Sunday, December 30, 2012

Corruption in Italy Threatens the Efficacy of Fiscal Stimulus

The Telegraph (U.K.):  Making a killing on contracts: how Italy's Mafia has plundered EU building funds
NYT:  Corruption Is Seen as a Drain on Italy’s South 

Mafia led corruption continues to plague Southern Italy, leading to government inefficiency and a reduction in the efficacy of domestic and international infrastructural spending. 

The A3 highway has been at the epicenter of Italian corruption scandals. The highway, which spans an area from Salerno to Reggio Calabria, lies in one of the poorest regions in Italy. Located at the tip of the Southern peninsula, the area lacks high-speed rails, many other infrastructural amenities found elsewhere in the country, and has close to a 20 percent unemployment rate. The Italian government embarked on a plan to renovate the A3, along with other infrastructural projects, in 2001 after receiving funding from the European Union (EU). Since the inception of the project, construction has been completed on 169 miles of the 309-mile highway, and hundreds of people have been arrested in association with their involvement on the highway, mostly on charges of corruption and extortion. Sergio Rizzo, an author who focuses on political corruption, says that European money “did tremendous damage because the funds were used badly and, as some magistrates say, they also fed organized crime.”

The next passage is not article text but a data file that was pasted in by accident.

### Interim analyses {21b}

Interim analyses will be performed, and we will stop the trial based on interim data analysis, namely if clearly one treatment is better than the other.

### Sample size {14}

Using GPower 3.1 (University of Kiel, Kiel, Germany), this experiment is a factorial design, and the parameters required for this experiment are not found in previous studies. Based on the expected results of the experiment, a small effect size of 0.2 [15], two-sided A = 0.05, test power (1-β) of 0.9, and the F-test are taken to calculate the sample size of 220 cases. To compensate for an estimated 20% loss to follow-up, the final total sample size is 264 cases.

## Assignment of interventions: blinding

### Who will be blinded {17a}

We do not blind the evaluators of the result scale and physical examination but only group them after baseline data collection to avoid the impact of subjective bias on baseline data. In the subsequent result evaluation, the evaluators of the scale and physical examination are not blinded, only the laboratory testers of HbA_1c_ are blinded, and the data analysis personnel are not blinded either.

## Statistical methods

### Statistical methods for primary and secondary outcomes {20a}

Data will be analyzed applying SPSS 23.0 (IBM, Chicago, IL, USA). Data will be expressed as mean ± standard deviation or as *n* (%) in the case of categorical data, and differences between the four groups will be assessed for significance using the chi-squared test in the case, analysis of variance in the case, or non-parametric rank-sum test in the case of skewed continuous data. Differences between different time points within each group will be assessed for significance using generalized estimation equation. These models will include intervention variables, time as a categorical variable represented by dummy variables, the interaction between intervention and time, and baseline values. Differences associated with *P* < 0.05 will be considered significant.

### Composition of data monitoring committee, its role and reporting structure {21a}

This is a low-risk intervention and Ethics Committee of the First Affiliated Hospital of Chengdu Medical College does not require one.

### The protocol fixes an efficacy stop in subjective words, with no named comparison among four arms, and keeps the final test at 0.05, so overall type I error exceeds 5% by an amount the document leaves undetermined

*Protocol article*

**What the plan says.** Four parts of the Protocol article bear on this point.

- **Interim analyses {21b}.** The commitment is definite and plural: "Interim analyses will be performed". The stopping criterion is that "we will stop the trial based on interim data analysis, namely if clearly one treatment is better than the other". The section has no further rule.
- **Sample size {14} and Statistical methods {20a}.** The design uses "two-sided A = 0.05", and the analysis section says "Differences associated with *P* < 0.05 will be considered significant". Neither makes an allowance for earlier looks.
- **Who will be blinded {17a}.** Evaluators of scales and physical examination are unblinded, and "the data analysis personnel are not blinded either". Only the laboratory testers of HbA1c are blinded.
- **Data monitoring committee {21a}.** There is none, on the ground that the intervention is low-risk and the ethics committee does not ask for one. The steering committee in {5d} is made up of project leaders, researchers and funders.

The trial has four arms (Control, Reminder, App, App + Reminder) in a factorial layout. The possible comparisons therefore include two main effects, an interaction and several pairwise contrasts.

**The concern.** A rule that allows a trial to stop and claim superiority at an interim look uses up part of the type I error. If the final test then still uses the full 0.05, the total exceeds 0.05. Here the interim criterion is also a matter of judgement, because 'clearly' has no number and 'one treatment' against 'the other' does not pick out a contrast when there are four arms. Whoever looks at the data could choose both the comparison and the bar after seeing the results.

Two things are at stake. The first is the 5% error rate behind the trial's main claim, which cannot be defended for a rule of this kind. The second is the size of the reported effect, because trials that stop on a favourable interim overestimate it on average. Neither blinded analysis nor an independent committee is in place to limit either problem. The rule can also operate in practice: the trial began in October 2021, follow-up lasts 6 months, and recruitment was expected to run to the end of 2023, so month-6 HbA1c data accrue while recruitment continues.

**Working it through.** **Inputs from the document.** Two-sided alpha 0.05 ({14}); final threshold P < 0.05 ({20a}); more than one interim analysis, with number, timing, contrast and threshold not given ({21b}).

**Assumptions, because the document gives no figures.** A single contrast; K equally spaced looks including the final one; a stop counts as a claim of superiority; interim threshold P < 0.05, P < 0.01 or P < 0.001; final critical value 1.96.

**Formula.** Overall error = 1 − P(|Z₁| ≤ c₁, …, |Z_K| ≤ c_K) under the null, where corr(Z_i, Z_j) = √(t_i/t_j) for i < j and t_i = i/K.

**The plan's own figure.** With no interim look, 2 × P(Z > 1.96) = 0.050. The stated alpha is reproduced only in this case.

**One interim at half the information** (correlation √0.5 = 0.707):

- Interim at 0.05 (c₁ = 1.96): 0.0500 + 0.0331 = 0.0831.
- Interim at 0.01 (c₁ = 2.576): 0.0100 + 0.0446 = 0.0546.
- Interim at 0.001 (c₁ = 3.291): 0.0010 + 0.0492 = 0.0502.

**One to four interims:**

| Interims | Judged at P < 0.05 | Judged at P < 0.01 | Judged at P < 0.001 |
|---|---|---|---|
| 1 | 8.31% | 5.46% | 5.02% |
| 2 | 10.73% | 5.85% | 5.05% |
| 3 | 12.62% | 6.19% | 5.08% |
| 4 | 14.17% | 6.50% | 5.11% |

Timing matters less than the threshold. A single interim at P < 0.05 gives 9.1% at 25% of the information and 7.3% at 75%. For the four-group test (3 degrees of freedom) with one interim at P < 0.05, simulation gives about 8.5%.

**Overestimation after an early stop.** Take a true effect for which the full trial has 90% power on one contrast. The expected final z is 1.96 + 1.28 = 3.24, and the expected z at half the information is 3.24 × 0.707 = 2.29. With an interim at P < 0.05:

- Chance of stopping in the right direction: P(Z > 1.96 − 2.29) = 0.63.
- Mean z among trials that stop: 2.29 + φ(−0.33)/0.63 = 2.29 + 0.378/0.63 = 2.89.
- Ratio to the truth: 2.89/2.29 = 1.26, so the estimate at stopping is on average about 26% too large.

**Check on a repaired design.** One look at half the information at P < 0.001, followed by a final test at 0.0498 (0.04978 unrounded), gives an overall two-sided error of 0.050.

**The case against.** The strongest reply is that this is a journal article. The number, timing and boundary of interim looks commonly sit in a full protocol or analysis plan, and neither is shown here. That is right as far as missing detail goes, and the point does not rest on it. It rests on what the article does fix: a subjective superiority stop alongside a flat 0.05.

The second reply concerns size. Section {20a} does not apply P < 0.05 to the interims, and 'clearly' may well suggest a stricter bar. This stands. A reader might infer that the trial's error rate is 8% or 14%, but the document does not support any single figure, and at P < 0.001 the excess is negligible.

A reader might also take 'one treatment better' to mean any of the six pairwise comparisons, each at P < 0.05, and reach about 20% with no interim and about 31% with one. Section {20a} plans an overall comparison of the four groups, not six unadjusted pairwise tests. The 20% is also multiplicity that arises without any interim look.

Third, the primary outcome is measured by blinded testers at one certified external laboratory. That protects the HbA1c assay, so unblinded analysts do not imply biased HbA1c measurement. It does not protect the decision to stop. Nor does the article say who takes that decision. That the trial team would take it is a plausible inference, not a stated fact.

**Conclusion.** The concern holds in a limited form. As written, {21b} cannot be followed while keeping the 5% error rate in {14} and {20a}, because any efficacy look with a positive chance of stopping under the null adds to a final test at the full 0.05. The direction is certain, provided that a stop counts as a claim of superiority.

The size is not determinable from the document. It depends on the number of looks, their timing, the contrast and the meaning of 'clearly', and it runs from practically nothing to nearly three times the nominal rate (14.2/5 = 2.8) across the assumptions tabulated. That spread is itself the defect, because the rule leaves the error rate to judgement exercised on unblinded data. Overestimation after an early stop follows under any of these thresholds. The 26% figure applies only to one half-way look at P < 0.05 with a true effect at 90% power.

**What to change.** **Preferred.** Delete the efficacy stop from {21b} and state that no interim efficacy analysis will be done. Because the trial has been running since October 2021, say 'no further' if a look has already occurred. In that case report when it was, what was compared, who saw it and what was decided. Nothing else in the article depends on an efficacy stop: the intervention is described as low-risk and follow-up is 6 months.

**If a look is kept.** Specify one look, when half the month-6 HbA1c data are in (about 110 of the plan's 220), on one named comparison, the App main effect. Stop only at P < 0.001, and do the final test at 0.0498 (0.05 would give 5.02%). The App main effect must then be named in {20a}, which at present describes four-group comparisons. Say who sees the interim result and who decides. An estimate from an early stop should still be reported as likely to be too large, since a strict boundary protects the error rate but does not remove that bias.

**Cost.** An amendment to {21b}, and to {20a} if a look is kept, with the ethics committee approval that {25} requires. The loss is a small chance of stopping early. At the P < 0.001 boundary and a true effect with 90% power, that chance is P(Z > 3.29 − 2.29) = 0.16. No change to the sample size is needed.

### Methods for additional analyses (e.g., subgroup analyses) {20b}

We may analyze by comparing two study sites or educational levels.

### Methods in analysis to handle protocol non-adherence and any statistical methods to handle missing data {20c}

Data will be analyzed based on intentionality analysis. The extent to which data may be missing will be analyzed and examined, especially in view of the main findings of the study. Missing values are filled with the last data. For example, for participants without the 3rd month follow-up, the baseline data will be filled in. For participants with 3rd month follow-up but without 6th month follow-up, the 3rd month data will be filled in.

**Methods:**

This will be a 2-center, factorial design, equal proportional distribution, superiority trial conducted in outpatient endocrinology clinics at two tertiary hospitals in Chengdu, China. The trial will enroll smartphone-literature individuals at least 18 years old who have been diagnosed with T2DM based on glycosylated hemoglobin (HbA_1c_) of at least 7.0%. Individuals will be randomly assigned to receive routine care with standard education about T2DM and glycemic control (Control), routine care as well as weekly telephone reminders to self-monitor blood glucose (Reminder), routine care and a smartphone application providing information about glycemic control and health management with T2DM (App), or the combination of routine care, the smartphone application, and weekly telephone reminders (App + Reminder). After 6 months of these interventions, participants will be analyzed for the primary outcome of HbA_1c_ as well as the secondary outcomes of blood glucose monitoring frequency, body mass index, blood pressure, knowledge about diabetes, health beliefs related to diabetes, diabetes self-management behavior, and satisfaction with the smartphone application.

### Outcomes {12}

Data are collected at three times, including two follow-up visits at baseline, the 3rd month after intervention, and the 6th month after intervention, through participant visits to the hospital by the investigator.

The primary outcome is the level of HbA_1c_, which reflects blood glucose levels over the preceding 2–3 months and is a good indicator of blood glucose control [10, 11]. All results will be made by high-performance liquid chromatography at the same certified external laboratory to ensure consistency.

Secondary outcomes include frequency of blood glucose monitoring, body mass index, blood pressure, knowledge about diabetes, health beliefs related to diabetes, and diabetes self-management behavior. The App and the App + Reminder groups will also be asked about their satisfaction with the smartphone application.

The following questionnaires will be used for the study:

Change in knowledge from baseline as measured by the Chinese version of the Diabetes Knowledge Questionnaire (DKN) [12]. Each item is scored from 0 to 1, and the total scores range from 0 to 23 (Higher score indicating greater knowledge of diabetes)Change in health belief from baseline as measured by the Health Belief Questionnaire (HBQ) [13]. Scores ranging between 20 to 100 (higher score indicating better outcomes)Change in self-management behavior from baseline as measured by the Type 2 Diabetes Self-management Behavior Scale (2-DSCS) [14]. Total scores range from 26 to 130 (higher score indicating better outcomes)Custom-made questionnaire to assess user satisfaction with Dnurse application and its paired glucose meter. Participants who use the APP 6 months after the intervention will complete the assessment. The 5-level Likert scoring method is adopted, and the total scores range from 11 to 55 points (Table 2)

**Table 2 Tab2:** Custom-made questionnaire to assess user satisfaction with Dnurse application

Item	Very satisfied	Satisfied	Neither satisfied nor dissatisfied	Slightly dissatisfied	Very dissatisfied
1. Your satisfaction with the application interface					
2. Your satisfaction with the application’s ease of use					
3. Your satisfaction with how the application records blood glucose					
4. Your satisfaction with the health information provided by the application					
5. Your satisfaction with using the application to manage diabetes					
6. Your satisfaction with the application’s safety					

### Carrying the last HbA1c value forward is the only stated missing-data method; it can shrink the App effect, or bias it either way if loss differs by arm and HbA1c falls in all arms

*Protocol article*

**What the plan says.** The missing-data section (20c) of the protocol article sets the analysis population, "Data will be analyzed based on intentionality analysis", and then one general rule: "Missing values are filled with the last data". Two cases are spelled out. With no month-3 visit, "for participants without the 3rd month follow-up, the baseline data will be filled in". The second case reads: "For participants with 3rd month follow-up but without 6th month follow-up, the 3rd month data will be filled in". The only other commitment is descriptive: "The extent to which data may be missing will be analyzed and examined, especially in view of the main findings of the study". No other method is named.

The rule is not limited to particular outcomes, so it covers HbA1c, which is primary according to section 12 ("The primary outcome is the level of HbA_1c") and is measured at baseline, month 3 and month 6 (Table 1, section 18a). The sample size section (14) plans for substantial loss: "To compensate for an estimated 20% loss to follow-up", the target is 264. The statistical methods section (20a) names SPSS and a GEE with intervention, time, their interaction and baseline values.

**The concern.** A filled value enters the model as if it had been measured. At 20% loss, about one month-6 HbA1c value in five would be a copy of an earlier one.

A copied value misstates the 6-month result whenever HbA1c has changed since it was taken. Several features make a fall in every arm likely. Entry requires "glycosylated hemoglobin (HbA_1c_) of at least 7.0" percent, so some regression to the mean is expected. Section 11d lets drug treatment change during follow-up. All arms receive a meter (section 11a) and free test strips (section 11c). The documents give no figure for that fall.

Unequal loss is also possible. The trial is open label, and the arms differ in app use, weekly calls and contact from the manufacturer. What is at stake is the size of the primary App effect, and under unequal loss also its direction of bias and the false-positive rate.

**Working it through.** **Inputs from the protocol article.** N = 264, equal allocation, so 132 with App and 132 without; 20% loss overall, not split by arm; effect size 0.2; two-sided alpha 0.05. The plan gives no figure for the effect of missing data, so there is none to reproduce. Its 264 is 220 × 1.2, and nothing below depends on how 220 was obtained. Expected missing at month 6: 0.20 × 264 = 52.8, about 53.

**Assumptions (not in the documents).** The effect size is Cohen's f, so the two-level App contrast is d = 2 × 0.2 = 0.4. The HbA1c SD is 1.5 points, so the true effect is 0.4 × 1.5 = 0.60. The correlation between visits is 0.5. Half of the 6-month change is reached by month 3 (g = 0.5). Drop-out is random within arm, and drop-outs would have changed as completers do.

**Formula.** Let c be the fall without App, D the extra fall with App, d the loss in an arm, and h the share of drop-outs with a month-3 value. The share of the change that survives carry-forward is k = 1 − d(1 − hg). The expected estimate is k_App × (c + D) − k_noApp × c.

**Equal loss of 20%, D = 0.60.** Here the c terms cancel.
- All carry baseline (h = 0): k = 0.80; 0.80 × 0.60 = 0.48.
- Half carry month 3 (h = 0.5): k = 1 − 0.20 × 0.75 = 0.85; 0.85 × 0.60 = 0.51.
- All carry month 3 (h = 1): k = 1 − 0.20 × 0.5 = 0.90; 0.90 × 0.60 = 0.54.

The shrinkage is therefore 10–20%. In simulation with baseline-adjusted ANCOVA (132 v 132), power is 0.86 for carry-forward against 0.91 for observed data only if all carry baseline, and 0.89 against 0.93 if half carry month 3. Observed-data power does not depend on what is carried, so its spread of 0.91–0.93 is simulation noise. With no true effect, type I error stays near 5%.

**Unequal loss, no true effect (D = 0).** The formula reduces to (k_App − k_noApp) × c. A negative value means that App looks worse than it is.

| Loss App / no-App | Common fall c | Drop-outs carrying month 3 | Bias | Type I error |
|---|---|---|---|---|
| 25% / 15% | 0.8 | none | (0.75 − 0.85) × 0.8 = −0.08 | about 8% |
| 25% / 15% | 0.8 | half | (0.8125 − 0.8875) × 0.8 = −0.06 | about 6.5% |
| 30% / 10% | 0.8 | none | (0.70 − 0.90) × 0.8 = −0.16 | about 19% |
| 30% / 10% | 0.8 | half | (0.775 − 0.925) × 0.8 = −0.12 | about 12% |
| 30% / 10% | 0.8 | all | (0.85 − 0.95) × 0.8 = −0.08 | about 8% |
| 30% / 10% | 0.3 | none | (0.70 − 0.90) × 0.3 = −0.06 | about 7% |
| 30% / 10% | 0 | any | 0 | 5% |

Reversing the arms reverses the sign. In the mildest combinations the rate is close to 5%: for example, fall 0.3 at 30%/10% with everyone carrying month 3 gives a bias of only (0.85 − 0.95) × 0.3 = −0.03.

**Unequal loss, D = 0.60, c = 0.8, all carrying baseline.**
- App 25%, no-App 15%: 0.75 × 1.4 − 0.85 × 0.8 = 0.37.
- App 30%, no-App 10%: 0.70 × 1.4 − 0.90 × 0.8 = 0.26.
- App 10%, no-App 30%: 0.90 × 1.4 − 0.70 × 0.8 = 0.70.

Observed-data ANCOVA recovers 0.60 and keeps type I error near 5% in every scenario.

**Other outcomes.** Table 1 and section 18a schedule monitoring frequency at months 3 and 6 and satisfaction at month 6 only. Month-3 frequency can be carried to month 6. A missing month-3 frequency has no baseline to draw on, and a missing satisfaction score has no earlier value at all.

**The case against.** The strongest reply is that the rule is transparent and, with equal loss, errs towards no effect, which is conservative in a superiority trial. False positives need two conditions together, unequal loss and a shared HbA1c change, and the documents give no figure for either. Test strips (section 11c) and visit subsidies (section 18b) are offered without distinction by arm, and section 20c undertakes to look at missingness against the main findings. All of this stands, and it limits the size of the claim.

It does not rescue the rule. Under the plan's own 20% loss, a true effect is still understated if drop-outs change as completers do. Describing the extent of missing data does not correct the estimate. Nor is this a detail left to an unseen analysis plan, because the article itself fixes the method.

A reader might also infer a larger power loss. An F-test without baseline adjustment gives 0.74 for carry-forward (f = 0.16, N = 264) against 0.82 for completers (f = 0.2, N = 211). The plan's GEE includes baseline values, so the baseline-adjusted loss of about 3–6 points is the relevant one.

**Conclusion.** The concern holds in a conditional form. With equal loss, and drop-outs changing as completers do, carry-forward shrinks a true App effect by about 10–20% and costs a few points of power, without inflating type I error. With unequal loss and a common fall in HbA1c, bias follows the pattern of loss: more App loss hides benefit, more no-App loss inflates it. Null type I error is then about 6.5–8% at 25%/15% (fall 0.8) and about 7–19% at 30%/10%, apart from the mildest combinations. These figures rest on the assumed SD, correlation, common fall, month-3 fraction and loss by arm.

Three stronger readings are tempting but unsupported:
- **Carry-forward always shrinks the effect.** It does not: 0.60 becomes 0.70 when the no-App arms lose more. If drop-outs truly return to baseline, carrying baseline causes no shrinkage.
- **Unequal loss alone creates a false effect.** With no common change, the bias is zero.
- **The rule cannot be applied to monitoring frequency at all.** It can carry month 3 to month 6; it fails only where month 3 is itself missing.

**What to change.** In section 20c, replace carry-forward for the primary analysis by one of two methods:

Calabria, the region located in Italy’s Southern peninsula is dominated by the ‘Ndrangheta, an international crime syndicate. The ‘Ndrangheta has an annual income of 44 billion from a combination of drug smuggling, extortion, and public-sector graft, and while lesser know than its peers in Sicily or Naples, the ‘Ndrangheta’s reputation has increased greatly over the past decade.
 The ‘Ndrangheta plays a major role in public sector life in Calabria. On October 9, the provincial capital of Calabria, Reggio Calabria, dismissed all 30 members of the City Council and the mayor for suspected ties to the ‘Ndrangheta.  The move, which Italian Interior Minister Annamaria Cancelleri said was designed to prevent “mafia contagion,” came after months of criminal investigation.
Since 2007, over €3 billion has gone from the EU to Calabria, much of that for infrastructure projects, much of that to the ‘Ndrangheta.  While the EU has been able to recover €383 million appropriated to the A3, the potential for future fraud and mismanagement remains high. “The ‘Ndrangheta is like an octopus,” said anti-mafia magistrate Roberto di Palma, “whenever there is money, you will find its tentacles.”
The revelations into the corruption scandals come as the European Commission pushes for a 6.8 percent increase in its annual budget, much of that money going towards funding infrastructural projects in Southern and Eastern Europe. The A3 highways symbolizes a fear for many northern European countries that the Eurozone will develop into a welfare state where fiscal stimulus is misspent or lost to graft at taxpayers expense. While infrastructure spending can have enormous benefit, a challenge for the EU will be increasing oversight and accountability as they continue to fund infrastructural projects.